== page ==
How Has the Tesla Model S Changed Since it First Came Out


How Has the Tesla Model S Changed Since it First Came Out

The Tesla Model S you buy in 2020 is different from the Model S that first came out in 2012.  Each year has brought changes to Tesla’s flagship model car. But, how much has the Model S really changed over the years?

Probably the most significant change to the Tesla Model S since its debut in 2012 is the Autopilot package. Close to being a self-driving car, but still not there yet, the Tesla Model S in 2020 can change lanes, take the correct exit, and park itself. 

The car industry is notorious for changing its model lines every year. The Tesla Model S line is no exception. Let’s take a look at how the Tesla Model S has changed each year for the last eight years.  

The Introduction of the Tesla Model S 

When the Tesla Model S debuted in 2012, it was impressive. Previous to the Model S, Tesla had only the Roadster model available in its lineup. That’s not to say the Roadster model did not have its own impressive merits. 

The Roadster

The all-electric Roadster had a range of around 245 miles on a single charge. Its lightweight body was made of carbon or graphite fiber. Even though it was compared to gas-powered sports cars, it lacked the normal emissions of those cars due to the fact that it lacked an internal-combustion engine. There is no doubt that added to the overall lack of weight and made the number of miles it could travel on a single charge even that more impressive.

Designed to attract customers who wanted an electric car that had eye-appeal, Tesla’s premiere release was just that. Starting at $80,000, the price soon blossomed to around $150,000.  But being sexy had a limited audience. Around 2500 cars were sold. Tesla decided they could do more. Introducing the Tesla Model S. 

The Model S – Signature Model

An electric car that could hold five passengers and enough cargo room to make smaller SUV’s jealous, it was a thing of beauty to behold both inside and out. The Tesla Model S was the start of something good.

 Starting at around $57,400 before tax credits, the Tesla Model S was a competitor in the full-size luxury sedan category. Of course, the more features you added on, the more you added on to the price.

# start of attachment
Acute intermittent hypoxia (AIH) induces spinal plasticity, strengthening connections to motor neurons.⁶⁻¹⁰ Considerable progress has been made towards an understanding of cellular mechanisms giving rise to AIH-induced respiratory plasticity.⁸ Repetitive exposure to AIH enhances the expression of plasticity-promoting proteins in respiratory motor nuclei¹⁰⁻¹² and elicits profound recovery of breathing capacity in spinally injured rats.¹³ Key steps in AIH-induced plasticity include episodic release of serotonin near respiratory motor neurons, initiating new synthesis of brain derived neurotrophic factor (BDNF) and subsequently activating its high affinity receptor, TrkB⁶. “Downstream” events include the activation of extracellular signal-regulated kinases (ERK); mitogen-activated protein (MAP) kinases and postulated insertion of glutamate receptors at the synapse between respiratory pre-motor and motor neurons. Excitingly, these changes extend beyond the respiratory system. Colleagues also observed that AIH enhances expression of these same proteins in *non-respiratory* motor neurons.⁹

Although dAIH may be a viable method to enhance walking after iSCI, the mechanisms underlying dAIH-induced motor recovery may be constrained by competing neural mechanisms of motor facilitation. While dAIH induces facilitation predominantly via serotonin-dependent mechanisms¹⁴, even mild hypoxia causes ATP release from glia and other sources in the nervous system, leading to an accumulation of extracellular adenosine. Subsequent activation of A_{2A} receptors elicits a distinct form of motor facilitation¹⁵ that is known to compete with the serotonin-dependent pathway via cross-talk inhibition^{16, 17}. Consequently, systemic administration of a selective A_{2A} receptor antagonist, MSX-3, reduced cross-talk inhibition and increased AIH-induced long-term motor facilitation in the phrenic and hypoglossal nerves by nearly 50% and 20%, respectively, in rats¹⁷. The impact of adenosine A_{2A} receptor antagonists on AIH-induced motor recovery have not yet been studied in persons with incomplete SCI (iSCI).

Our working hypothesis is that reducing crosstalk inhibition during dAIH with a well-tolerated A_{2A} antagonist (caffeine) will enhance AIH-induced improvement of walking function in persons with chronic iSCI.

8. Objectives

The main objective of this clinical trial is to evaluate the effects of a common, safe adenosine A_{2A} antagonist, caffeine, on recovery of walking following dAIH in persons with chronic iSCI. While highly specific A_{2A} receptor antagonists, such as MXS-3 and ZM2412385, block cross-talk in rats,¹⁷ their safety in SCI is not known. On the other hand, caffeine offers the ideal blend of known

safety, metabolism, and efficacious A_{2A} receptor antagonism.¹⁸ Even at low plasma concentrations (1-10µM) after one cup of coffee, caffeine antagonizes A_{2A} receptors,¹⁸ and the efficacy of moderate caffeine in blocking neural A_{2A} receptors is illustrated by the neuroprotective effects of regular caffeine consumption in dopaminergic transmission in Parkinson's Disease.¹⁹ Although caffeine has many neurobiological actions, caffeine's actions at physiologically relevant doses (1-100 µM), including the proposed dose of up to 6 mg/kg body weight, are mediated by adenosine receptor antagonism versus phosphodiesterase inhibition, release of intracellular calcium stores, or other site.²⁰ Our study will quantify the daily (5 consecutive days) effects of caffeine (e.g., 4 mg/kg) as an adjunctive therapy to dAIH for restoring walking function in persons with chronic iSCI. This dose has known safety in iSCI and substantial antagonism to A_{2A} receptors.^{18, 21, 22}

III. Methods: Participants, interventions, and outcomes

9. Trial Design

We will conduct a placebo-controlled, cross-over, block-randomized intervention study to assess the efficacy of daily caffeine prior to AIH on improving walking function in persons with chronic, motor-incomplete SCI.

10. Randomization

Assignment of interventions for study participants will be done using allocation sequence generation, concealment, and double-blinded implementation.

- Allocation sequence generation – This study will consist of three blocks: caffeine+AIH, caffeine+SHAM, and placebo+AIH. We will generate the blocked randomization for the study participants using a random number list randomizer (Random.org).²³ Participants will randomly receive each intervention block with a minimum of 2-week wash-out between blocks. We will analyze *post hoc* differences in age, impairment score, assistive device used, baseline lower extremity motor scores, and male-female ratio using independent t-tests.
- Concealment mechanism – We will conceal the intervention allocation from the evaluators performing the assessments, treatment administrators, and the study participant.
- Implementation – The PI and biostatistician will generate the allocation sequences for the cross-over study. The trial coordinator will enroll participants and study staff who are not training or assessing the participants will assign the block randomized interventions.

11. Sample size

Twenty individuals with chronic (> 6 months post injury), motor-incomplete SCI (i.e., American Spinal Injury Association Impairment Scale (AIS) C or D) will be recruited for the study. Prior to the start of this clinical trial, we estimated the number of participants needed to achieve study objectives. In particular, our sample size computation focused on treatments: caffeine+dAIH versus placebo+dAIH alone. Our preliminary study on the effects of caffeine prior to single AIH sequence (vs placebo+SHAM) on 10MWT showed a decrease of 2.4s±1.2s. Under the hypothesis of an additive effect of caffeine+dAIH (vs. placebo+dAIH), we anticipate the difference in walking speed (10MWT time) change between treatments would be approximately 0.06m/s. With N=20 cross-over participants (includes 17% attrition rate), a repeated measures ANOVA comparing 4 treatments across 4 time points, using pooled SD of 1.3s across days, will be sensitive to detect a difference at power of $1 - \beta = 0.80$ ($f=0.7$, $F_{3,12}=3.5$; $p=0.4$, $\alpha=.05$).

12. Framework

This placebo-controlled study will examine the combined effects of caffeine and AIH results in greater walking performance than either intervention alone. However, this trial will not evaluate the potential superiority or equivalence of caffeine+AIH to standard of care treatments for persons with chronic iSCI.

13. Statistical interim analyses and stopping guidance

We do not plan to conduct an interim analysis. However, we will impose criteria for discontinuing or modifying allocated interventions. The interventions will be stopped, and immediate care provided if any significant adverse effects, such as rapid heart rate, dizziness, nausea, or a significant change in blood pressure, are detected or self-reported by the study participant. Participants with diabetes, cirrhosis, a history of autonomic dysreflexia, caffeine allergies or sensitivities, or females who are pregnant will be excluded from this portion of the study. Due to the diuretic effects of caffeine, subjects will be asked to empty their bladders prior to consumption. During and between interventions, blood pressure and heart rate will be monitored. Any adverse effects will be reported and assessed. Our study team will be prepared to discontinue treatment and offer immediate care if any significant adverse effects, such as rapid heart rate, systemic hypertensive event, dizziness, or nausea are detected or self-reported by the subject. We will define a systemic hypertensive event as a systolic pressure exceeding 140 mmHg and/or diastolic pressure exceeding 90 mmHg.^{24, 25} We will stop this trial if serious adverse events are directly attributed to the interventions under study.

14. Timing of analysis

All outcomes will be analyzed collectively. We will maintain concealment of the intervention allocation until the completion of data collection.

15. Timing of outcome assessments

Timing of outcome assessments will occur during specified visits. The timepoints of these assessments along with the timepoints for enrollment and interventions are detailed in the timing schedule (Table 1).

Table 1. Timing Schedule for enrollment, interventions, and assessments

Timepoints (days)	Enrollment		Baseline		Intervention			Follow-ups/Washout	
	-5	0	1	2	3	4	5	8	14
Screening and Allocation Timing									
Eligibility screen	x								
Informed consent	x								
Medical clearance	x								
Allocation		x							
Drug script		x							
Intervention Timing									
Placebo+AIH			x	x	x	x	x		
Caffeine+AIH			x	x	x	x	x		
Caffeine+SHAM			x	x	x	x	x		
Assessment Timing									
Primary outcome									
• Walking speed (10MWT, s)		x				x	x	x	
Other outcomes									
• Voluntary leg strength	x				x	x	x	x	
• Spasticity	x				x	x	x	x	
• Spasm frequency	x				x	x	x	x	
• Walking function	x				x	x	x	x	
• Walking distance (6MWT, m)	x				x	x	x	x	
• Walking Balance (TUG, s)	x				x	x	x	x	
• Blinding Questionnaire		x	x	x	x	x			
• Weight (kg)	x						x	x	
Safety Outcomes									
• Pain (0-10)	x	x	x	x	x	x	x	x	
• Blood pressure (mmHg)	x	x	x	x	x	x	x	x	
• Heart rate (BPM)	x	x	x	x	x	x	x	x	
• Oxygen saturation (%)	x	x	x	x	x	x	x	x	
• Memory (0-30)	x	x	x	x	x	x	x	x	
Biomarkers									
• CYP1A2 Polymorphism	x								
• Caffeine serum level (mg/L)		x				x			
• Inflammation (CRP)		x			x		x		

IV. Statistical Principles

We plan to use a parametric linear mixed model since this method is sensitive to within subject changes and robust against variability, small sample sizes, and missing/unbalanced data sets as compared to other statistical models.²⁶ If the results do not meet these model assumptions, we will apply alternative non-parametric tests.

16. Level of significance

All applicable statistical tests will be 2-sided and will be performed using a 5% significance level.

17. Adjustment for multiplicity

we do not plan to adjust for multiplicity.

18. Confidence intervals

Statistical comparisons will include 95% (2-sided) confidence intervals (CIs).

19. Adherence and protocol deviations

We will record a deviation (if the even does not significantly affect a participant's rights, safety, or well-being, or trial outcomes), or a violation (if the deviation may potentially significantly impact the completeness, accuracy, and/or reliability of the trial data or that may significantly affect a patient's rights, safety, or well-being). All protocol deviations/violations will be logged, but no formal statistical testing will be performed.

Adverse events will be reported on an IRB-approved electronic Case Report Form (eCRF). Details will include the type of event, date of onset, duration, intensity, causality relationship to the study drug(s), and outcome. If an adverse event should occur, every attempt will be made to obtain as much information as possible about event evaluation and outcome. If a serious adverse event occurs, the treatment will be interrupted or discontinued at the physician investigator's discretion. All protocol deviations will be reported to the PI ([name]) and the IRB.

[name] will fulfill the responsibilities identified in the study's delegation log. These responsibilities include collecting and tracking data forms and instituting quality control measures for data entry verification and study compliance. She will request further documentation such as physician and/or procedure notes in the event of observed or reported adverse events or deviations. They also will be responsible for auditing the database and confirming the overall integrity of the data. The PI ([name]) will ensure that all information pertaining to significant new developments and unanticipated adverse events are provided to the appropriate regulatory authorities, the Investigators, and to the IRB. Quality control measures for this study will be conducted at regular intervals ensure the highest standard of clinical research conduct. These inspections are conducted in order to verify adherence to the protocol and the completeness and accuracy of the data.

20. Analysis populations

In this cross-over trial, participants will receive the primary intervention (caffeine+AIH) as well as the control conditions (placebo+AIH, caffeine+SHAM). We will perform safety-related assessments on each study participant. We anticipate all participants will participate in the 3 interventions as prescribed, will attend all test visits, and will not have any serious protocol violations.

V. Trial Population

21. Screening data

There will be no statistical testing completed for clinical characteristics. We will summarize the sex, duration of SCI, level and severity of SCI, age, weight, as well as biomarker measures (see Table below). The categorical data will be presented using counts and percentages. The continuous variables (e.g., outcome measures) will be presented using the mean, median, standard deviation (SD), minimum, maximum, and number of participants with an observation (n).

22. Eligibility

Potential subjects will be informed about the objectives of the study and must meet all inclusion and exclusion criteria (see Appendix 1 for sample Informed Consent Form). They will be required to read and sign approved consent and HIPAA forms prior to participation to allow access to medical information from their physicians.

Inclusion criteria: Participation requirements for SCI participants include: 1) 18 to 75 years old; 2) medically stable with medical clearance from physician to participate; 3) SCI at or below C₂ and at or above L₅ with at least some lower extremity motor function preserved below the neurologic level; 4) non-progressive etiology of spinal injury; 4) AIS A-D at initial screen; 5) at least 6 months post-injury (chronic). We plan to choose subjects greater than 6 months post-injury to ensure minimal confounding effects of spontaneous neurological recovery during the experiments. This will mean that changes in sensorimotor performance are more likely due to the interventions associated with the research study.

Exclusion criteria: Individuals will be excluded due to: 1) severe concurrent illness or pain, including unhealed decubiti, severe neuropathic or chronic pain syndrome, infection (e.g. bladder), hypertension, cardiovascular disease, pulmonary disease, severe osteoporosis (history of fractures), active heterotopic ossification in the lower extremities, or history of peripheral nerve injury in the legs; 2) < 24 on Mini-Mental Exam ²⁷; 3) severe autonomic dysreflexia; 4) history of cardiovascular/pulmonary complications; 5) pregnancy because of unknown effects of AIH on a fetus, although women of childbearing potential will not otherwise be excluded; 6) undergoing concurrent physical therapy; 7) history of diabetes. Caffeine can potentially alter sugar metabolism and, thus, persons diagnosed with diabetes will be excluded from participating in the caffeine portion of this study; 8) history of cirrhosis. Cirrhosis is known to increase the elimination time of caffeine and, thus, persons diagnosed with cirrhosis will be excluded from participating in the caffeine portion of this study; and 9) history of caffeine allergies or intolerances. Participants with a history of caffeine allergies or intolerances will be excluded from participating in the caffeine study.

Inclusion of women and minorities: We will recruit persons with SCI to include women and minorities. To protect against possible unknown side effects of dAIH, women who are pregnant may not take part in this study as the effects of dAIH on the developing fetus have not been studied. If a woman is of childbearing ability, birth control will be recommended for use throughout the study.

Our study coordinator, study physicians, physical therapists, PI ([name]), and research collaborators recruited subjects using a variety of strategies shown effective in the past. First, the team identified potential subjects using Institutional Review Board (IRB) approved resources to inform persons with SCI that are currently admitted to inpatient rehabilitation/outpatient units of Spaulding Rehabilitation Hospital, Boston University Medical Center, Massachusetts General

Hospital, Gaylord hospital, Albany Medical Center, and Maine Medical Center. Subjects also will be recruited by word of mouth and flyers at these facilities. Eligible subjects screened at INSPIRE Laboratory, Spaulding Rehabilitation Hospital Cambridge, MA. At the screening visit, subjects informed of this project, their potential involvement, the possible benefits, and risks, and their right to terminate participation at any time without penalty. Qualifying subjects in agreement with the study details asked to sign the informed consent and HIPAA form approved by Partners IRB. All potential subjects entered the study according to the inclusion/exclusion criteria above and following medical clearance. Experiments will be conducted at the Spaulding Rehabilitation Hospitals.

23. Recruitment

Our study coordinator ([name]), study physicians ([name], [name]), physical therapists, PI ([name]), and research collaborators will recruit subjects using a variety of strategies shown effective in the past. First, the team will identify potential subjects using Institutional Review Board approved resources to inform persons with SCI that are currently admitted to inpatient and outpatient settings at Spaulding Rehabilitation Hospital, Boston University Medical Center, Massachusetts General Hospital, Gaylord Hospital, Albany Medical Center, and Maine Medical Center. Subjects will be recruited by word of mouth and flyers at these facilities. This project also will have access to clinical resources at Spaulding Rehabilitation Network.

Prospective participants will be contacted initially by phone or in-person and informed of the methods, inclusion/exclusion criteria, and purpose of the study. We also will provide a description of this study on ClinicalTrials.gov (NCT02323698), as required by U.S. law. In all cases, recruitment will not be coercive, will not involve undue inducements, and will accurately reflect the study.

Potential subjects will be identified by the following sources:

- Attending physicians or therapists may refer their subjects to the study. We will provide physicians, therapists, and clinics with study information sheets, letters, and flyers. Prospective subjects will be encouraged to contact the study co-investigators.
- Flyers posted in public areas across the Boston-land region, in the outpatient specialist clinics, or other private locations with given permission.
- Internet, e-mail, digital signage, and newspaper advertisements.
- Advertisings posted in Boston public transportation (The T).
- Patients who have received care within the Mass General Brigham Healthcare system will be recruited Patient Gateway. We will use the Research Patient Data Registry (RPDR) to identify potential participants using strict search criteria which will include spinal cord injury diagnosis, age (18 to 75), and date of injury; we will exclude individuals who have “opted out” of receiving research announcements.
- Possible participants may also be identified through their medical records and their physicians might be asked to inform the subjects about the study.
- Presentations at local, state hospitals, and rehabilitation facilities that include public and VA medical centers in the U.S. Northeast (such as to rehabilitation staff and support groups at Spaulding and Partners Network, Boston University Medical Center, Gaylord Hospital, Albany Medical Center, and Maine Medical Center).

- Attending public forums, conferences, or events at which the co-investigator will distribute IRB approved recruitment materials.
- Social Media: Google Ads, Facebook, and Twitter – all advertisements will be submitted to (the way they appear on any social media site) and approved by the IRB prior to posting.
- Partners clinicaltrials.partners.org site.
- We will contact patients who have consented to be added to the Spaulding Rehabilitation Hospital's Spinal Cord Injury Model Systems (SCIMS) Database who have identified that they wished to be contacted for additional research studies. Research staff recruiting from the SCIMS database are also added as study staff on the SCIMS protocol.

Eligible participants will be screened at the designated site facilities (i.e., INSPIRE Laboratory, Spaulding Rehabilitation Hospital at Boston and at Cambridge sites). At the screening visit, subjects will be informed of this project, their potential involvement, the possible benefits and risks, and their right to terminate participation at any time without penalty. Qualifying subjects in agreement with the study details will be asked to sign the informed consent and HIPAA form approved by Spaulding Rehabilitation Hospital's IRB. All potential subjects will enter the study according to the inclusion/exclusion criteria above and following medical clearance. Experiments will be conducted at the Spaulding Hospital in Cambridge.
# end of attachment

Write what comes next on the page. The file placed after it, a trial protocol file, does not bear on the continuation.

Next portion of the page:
The first 1000 cars were the Signature model. This model came fully loaded with the Performance package. Under the hood, it had the largest of three available batteries, which meant it was quicker and could handle a range of 300 miles. The Signature model started at $80,000.

The Performance package added additional hardware such as anti-roll bars and dampers. It also added the 21″ wheels that were optional without the $10,000 upgrade. While it may have added a few extra miles to the range of the premiere Model S, what it really seemed to add was a luxury feel.

How the Tesla Model S Changed in 2013

The Tesla Model S was off to a great start in 2013. The Tesla Model S won Motor Trend’s Car of the Year award for 2013. It also topped new-car sales for an electric vehicle in every country in 2013.

Some of the other accolades the Tesla Model S won in 2013 were:

  • Time Magazine’s – Best 25 Inventions of the Year 2012
  • Yahoo! Auto – 2013 Car of the Year
  • AutoGuide.com – Reader’s Choice Car of the Year 2013
  • International Business Times – World Green Car 2013
  • Green Car Reports – Best Car to Buy 2013
  • In Consumer Reports 2013 survey of owner satisfaction score 99 out of 100

Design Changes to the Tesla Model S in 2013

In 2012, the designers at Tesla took a step back to see what they could improve for their 2013 model. 

The results were:

  • Improvements to the batteries
  • An additional Technology package
  • Introduction of the Tesla Model S P85

The Tesla Model S 2013 Battery changes

The three original batteries when the Tesla Model S debuted were:

  • 40 kWh
  • 60 kWh 
  • 85 kWh 

In 2013, the 40-kWh battery pack was soon discontinued due to a lack of demand.  Tesla claimed only 4% of pre-orders in 2012 were for the 40-kWh battery option.

The Tesla Model S Technology Package for 2013

2013 also bought the addition of the Technology package add-on for an additional $3500. The package included:

  • LED eyebrow Daytime Running Lights (these became standard on all models in September of 2013)
  • Keyless entry
  • Memory seats
  • Seven years of GPS maps

Later in 2013, Daytime Running Lights became standard on all Tesla Model S cars. 

The Debut of Tesla Model S P85

In 2013, we saw the introduction of the Model S P85. This was a more powerful model that could go from 0 to 60 mph in 4.2 seconds. Compare that to the Model S with a 60-kWh battery that managed 0-60 mph in 5.9 seconds. Add to that Tesla’s claim that it could accelerate up to 129.9 mph, and you have quite a remarkable power package.

2014 brought even more changes to the Tesla Model S. The Telegraph pronounced the Tesla Model S was one of the Top 10 cars that changed the world in 2014.

How the Tesla Model S Changed in 2014

In 2014, the Tesla Model S introduced autopilot driver-assist technology. According to Tesla, the additional package offered several attributes that make driving a Tesla Model S safer and more enjoyable.